The grounding of a plane flying from Greece to Lithuania on an Ireland-based carrier with a Poland-based political exile on board provoked broad condemnation from across the EU bloc and the threat to European transportation routes also triggered a strong reaction from EU officials.

“Unprecedented event!” wrote Gitanas Nausda, the president of Lithuania. “The regime is behind the abhorrent action. I demand to free Roman Protasevich urgently!”

‘Immediate explanation’

The German foreign ministry state secretary, Miguel Berger, demanded “an immediate explanation by the government of Belarus on the diversion of a Ryanair flight within the EU to Minsk and the alleged detention of a journalist” and the European Commission president, Ursula von der Leyen, said “any violation of international air transport rules must bear consequences”.

Protasevich had been covering a visit to Athens by Svetlana Tikhanovskaya, a former presidential candidate who has declared herself the country’s leader-in-exile due to widespread fraud during last year’s elections. She called on the International Civil Aviation Organisation (ICAO) to investigate Belarus.

In a statement sent to the Guardian, Ryanair said it had been ordered to divert the flight to Minsk by Belarusian air-traffic controllers.

“The crew on a Ryanair flight from Athens to Vilnius today were notified by Belarus ATC of a potential security threat on board and were instructed to divert to the nearest airport, Minsk,” the airline said. “Ryanair has notified the relevant national and European safety and security agencies and we apologise sincerely to all affected passengers for this regrettable delay which was outside Ryanair’s control.”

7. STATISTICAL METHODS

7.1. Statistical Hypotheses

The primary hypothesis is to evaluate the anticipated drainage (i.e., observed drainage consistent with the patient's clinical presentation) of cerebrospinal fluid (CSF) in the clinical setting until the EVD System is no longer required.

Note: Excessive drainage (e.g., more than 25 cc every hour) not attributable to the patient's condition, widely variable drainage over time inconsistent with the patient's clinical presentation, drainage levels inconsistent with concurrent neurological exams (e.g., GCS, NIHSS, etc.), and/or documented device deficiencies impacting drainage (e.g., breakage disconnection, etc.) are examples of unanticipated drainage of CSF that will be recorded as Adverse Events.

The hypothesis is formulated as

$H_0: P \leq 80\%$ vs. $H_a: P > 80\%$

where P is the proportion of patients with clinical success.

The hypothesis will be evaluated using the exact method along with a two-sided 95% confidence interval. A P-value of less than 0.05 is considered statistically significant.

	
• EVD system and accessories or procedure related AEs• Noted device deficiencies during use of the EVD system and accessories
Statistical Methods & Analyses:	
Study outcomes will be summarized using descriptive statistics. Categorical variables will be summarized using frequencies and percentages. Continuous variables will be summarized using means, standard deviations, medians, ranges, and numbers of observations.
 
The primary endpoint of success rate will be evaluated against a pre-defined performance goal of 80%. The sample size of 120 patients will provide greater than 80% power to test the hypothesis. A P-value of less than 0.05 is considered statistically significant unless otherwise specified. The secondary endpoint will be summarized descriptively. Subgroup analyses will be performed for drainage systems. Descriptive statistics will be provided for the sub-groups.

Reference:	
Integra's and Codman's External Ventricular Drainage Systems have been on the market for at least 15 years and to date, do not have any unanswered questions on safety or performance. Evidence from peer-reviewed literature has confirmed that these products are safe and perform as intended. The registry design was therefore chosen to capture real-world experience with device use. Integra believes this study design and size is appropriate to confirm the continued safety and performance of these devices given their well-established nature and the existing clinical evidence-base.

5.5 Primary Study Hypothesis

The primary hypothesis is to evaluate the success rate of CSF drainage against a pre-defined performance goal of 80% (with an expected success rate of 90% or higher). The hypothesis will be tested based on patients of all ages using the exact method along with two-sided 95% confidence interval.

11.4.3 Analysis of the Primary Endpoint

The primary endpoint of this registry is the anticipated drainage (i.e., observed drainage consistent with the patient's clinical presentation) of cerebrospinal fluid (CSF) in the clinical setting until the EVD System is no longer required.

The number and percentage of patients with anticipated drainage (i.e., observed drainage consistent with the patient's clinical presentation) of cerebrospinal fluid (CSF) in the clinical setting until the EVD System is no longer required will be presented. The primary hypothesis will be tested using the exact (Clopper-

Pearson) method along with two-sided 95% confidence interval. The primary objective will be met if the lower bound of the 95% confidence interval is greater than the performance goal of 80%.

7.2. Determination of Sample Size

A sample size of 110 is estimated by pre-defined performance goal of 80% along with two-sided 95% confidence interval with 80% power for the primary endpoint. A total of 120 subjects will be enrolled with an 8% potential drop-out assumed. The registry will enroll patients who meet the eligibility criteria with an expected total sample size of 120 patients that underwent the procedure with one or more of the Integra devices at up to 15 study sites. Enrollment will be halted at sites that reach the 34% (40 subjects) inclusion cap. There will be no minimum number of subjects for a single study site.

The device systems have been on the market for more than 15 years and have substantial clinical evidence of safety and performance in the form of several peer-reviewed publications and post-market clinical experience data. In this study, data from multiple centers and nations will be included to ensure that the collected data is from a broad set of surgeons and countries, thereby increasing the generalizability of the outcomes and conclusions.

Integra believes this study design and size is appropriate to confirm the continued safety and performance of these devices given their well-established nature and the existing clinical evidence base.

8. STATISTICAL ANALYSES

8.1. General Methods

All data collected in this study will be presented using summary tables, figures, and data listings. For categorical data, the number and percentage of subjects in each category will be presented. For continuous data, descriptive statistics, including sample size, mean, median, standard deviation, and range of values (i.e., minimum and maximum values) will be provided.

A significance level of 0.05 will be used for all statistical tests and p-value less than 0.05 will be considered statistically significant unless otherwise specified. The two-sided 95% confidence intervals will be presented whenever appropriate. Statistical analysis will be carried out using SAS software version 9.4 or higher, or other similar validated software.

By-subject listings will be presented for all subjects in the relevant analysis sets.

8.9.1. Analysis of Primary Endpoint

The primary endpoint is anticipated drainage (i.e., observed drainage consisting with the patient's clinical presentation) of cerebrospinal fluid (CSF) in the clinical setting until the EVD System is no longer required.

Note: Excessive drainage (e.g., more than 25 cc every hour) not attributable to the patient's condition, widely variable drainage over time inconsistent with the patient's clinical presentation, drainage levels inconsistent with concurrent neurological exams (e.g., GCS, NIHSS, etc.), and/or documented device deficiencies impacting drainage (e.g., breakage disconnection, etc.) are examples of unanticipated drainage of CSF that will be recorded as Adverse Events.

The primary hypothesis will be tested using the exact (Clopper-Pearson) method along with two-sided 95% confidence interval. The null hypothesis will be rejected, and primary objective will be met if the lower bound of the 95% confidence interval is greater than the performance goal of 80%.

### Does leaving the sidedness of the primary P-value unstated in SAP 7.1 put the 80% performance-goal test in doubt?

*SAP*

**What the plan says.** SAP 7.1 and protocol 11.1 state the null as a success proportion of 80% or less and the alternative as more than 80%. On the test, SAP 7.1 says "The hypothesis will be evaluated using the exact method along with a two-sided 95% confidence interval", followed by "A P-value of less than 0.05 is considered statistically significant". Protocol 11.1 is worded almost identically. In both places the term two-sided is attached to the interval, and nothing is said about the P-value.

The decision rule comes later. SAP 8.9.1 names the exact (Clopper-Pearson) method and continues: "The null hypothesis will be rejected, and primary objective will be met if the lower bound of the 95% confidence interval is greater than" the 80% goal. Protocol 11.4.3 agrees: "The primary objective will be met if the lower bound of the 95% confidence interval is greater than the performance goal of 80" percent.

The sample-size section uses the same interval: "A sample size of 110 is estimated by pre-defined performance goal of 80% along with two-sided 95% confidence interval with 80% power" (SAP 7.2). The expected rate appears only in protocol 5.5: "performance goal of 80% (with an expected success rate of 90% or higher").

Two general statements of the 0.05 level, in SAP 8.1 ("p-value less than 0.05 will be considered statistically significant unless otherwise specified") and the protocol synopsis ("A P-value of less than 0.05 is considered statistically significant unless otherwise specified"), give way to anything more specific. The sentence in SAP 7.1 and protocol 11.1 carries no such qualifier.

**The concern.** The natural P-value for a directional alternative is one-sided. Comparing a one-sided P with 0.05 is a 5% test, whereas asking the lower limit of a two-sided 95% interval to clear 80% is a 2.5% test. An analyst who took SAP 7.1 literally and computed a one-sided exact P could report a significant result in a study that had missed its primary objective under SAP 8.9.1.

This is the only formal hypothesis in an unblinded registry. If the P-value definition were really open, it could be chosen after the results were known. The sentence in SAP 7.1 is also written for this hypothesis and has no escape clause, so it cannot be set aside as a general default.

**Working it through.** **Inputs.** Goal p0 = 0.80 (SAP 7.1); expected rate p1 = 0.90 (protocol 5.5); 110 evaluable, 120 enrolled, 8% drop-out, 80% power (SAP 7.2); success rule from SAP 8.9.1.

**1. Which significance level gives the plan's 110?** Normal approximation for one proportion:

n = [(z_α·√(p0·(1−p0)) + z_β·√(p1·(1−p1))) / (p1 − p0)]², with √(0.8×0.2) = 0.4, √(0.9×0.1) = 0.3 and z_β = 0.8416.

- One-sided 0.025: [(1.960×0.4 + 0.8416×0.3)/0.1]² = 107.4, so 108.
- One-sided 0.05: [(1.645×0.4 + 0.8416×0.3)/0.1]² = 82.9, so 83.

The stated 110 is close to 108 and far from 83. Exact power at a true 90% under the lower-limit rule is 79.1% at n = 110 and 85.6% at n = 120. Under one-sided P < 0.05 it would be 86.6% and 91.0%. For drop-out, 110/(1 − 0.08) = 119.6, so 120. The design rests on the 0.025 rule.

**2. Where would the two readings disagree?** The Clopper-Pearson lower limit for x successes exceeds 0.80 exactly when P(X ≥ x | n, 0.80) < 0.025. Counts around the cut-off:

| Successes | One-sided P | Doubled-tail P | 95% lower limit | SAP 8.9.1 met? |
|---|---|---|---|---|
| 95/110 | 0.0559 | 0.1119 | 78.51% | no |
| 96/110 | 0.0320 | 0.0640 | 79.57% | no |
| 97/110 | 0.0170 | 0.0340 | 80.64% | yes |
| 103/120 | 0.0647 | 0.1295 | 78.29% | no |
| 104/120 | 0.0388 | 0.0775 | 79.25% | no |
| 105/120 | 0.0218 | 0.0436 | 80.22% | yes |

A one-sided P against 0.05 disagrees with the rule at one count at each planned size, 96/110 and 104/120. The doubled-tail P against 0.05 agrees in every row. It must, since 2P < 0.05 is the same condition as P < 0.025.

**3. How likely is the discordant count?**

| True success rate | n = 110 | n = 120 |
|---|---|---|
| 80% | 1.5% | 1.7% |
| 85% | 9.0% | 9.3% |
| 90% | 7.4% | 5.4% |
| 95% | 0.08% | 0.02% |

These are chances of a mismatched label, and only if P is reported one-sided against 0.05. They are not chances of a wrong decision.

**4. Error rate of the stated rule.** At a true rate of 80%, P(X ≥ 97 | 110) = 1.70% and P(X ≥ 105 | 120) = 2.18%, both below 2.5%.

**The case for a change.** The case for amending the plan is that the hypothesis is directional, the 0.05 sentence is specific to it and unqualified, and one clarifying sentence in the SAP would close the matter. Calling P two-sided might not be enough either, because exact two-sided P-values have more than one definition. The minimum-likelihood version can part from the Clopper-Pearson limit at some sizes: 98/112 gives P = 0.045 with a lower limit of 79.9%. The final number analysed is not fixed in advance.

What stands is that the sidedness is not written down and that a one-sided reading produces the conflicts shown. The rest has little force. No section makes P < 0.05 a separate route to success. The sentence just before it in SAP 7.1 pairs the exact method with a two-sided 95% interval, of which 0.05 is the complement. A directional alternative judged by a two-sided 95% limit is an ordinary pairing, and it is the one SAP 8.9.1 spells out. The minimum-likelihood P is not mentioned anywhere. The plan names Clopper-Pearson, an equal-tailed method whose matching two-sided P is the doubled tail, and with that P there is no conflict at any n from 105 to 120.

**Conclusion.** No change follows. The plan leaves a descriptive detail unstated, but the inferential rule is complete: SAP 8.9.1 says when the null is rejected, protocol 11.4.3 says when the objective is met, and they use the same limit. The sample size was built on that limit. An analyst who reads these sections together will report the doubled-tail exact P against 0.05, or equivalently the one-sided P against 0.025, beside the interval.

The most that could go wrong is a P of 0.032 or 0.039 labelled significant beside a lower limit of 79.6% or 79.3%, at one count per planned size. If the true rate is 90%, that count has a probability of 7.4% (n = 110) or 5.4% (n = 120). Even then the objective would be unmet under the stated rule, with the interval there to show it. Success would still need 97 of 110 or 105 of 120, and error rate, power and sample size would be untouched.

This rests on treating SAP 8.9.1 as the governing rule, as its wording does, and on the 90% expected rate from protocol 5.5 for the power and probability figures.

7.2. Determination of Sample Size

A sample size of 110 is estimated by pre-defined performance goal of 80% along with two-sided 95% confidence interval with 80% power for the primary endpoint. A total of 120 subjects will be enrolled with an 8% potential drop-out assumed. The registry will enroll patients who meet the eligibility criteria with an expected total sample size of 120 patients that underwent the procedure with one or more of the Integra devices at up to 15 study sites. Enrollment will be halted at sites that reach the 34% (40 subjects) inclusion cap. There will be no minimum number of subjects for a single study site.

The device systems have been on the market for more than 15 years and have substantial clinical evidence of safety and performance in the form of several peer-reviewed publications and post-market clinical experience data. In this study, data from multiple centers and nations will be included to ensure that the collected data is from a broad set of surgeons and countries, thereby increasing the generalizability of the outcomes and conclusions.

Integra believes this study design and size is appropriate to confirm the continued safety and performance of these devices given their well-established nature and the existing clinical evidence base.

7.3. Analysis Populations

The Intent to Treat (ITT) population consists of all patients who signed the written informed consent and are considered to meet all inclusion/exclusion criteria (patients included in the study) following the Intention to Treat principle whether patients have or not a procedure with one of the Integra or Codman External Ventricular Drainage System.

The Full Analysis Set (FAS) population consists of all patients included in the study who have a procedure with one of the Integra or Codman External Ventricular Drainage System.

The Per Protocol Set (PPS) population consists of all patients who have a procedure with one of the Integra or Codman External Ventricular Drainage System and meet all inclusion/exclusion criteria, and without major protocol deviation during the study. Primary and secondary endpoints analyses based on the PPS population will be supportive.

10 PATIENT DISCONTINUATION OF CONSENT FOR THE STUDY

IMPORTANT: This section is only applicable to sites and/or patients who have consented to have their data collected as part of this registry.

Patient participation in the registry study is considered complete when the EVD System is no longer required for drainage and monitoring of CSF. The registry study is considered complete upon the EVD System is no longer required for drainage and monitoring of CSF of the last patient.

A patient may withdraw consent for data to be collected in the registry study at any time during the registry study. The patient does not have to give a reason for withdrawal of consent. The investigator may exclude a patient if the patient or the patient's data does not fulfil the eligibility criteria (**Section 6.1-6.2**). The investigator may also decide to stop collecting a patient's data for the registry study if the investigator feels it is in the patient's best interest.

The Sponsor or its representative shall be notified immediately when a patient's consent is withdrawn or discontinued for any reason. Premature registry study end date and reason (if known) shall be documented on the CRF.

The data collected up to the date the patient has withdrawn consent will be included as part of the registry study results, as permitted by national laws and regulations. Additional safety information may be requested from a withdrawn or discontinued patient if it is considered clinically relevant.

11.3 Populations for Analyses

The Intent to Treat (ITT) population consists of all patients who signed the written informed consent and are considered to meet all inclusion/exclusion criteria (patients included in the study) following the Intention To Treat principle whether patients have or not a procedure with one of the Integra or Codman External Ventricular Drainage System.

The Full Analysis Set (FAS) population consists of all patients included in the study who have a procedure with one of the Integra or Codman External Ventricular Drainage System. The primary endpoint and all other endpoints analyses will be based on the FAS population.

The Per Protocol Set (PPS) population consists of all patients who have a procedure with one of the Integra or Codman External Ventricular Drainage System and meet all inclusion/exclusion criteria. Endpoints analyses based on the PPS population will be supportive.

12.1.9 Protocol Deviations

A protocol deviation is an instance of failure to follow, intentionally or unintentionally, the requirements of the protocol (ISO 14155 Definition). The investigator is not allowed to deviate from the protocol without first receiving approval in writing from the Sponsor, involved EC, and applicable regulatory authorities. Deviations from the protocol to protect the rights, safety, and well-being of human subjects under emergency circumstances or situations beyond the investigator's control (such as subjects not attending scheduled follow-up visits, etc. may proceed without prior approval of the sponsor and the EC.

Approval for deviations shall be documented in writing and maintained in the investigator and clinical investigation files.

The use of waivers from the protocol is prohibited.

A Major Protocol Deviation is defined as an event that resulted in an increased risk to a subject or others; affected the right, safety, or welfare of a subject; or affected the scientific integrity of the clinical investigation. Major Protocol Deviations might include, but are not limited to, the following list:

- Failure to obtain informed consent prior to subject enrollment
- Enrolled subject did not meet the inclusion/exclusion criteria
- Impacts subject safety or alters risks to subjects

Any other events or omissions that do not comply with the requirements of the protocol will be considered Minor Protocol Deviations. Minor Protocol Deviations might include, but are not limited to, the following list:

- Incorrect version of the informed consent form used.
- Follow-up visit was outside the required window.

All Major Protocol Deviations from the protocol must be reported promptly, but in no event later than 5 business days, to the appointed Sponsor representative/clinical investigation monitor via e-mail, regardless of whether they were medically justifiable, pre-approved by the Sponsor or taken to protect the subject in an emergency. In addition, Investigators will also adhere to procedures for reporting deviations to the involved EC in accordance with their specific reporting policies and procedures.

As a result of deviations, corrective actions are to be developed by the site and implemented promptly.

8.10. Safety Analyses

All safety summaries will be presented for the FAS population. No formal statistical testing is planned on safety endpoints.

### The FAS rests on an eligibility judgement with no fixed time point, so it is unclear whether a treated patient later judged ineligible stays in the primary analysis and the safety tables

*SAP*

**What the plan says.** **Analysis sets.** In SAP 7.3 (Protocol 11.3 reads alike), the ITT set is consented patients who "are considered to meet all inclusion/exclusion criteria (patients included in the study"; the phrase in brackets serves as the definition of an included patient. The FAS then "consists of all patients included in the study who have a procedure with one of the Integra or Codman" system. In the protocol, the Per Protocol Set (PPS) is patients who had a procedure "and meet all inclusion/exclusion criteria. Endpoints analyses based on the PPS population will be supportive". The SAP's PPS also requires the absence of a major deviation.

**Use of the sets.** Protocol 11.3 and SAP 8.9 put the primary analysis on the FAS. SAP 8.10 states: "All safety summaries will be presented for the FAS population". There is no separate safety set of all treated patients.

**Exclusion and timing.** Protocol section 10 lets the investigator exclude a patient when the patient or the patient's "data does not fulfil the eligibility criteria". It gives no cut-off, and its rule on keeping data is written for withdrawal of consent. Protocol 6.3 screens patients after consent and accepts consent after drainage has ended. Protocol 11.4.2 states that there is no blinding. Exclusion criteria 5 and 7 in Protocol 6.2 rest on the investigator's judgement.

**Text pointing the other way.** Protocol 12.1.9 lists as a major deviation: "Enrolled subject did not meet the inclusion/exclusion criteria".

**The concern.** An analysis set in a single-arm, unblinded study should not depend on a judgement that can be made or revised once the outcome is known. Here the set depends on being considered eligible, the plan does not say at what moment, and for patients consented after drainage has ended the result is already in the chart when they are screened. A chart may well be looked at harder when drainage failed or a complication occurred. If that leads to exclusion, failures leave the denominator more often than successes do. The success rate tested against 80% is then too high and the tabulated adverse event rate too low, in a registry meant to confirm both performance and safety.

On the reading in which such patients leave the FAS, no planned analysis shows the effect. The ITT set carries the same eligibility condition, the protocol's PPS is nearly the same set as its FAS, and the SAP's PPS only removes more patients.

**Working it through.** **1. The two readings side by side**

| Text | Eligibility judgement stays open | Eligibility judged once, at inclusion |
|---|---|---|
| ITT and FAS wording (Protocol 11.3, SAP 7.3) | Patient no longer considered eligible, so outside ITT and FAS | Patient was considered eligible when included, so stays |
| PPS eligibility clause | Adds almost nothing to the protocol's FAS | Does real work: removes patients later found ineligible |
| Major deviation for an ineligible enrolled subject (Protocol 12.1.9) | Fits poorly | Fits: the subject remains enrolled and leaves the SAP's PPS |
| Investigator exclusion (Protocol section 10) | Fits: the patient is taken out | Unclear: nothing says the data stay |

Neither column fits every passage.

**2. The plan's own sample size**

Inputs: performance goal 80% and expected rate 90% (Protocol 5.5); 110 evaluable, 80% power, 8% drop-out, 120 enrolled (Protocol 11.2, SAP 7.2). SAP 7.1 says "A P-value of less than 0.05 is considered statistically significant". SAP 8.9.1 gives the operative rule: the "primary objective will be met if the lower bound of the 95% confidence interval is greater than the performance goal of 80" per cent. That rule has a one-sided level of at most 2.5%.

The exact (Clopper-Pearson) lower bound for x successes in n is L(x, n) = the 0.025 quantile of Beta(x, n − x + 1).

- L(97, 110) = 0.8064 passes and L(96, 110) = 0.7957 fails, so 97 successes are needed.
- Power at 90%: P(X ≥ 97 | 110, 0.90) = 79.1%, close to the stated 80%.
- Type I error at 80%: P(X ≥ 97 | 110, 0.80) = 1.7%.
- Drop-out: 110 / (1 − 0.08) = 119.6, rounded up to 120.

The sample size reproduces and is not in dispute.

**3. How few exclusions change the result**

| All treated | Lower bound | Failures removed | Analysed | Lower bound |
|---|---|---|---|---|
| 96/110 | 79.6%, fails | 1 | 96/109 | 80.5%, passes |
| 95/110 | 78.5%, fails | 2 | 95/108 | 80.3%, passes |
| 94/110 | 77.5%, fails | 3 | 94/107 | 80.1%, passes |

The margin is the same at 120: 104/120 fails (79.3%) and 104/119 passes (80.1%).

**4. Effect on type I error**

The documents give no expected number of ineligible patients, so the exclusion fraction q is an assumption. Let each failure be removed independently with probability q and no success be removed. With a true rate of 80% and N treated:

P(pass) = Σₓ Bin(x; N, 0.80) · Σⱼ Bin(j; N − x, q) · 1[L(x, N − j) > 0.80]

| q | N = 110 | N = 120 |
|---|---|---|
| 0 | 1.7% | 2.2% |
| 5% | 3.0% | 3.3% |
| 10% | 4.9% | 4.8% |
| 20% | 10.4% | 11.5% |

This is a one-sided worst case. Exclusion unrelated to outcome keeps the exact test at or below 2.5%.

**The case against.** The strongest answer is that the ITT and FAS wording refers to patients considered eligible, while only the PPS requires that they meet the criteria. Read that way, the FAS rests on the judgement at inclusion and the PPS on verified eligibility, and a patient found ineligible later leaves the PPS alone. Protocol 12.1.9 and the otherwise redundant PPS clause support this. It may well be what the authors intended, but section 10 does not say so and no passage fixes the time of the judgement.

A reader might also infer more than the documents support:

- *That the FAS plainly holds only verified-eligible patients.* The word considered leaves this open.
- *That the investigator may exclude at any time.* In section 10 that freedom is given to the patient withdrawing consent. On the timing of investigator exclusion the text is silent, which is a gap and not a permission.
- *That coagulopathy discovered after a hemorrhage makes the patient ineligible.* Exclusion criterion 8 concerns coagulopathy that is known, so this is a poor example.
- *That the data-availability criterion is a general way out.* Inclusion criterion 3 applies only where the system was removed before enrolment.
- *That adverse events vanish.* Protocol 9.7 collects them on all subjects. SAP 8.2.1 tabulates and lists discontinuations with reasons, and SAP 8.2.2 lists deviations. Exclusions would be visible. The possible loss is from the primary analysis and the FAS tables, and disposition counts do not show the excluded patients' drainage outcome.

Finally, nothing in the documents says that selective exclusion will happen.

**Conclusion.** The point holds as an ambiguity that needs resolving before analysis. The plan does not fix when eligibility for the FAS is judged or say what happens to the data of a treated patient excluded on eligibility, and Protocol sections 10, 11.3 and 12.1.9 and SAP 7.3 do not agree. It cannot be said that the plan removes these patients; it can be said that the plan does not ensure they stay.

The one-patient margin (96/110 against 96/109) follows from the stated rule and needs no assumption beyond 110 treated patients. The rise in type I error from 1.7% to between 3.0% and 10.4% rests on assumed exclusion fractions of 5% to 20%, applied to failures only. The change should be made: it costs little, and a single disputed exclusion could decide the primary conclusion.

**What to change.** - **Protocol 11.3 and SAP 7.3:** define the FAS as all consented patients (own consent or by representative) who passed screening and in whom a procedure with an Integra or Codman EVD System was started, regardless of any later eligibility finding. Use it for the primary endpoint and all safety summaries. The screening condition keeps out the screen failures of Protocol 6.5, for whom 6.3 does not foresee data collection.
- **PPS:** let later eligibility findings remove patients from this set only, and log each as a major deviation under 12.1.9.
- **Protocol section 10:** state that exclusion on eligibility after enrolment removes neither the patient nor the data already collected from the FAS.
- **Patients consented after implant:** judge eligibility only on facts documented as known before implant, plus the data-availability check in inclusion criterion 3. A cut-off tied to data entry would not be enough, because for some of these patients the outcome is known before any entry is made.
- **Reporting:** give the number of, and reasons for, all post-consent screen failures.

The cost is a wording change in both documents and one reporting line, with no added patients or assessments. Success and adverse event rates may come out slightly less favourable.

The statement did not mention reports that a military jet had been scrambled to escort the jetliner or that a passenger from the flight had been detained during the stop in Minsk.

Protasevich told colleagues earlier on Sunday he had been followed while travelling to the airport in Athens. A Russian speaker had followed him into a line at the airport and attempted to photograph his documents, he wrote to colleagues. They said they had not heard from him since. – Guardian



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Bank of Ireland linked to fund involved in massive European tax fraud

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Bank of Ireland’s services were used by a company involved in a network of hedge funds at the centre of financial transactions, dubbed fraud by a German court, that have cost European tax authorities billions of euro.

The Irish bank’s fund administration unit, Bank of Ireland Securities Services (BOISS), was the custodian bank of an investment fund involved in the scheme.

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Reader question: When must I change to winter tyres in Switzerland?

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While winters have been a little milder in recent years, the snow, ice and sleet can still play havoc with your car.

Landslides and other road damage caused by inclement winter weather can also mean you lose control a little easier. 

Even in city areas, the colder weather can increase the risk of losing control. 

READ MORE: Ten strange Swiss road signs you need to know about